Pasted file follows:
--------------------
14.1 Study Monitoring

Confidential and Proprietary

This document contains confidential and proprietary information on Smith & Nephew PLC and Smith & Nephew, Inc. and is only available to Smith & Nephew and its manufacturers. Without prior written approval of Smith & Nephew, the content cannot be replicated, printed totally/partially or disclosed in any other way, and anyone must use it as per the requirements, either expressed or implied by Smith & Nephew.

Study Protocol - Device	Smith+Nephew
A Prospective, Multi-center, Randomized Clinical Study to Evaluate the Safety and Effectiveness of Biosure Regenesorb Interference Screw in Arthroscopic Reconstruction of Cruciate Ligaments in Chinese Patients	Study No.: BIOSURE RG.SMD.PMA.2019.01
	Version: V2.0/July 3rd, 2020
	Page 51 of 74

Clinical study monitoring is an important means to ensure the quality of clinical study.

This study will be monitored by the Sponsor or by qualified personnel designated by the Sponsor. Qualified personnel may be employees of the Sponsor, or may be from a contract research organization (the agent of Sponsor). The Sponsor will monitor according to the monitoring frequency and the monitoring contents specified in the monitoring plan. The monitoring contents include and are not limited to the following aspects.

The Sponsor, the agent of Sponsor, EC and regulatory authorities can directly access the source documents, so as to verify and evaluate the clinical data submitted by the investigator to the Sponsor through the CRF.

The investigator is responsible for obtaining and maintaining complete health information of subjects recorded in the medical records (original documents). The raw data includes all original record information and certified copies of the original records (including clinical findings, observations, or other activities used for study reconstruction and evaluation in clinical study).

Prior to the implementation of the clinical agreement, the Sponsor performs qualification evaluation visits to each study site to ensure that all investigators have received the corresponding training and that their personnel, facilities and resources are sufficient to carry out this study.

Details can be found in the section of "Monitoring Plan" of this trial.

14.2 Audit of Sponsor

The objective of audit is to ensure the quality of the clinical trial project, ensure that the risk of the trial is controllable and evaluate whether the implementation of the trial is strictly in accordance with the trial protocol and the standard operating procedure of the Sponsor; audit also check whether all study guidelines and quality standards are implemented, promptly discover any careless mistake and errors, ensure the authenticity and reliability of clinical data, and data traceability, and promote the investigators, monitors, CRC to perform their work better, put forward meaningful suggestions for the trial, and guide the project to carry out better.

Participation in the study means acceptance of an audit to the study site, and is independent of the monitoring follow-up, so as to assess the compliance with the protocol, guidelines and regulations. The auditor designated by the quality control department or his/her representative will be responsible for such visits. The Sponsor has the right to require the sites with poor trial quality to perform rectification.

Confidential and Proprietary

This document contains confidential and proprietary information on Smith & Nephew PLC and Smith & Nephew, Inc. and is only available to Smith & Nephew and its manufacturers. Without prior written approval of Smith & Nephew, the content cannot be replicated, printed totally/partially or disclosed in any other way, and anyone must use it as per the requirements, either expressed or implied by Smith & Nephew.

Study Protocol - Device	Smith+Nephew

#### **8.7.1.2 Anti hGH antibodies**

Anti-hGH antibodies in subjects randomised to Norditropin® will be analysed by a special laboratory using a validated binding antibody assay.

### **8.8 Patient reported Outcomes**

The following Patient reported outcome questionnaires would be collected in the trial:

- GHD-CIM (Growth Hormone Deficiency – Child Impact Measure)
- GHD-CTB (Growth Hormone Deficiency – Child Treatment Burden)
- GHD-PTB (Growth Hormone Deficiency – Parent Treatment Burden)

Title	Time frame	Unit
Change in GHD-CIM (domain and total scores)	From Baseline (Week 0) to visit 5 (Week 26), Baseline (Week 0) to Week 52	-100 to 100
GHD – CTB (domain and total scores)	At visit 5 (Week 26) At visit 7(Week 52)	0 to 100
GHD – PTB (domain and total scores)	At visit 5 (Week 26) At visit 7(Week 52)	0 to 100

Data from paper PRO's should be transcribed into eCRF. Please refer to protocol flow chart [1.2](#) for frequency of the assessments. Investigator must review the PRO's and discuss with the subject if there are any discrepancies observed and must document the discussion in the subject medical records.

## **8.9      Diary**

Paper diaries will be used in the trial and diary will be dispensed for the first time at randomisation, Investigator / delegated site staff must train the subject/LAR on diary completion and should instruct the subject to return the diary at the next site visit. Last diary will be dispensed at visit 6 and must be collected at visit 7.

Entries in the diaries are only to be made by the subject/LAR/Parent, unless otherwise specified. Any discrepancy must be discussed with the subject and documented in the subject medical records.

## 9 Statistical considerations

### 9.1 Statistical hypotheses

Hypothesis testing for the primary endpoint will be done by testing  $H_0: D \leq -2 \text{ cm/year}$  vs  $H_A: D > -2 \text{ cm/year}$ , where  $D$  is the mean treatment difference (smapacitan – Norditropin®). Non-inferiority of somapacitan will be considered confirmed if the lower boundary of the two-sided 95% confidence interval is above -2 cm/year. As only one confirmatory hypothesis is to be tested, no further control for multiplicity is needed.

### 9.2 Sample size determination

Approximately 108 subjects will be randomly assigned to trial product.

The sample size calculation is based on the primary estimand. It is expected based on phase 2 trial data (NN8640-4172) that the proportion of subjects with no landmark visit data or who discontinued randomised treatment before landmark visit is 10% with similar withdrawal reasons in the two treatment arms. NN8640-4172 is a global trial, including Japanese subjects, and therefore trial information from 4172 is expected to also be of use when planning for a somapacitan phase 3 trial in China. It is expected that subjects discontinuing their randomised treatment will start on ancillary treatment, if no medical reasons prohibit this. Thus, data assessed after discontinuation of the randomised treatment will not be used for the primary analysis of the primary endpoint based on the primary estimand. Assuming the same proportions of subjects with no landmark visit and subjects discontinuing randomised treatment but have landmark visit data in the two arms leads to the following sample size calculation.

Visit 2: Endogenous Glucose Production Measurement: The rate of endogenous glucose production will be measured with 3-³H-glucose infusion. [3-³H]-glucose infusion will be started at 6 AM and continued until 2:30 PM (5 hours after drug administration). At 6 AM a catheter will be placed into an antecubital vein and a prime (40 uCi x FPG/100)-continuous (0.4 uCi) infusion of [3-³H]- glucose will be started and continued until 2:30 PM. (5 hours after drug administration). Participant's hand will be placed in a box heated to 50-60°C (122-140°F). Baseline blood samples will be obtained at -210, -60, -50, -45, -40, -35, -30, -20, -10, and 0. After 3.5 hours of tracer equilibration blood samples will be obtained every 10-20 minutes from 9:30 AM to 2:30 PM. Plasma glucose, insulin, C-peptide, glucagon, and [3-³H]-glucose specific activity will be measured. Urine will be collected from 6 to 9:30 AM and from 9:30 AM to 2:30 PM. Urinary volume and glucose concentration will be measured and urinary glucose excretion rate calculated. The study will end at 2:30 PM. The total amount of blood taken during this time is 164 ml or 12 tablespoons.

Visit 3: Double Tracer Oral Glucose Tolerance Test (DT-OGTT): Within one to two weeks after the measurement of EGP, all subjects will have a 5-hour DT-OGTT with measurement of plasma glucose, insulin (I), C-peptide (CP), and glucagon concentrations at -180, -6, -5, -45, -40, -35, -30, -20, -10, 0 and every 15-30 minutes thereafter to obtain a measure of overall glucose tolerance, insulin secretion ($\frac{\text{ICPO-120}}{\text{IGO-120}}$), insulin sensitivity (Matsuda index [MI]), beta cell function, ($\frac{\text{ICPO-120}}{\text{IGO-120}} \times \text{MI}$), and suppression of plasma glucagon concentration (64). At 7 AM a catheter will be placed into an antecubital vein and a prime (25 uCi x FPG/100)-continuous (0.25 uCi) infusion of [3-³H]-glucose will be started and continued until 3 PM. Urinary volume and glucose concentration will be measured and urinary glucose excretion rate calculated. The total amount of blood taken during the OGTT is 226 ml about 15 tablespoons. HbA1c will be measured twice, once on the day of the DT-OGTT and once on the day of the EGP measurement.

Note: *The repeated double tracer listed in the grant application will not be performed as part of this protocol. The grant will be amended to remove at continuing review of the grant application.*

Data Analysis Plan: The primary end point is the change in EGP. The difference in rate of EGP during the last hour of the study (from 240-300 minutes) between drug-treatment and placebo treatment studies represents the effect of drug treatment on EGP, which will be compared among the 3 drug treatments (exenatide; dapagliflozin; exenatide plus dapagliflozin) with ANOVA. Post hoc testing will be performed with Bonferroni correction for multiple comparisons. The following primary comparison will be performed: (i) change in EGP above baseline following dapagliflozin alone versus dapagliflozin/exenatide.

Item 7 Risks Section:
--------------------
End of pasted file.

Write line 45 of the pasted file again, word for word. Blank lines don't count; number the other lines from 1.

Item 7 Risks Section: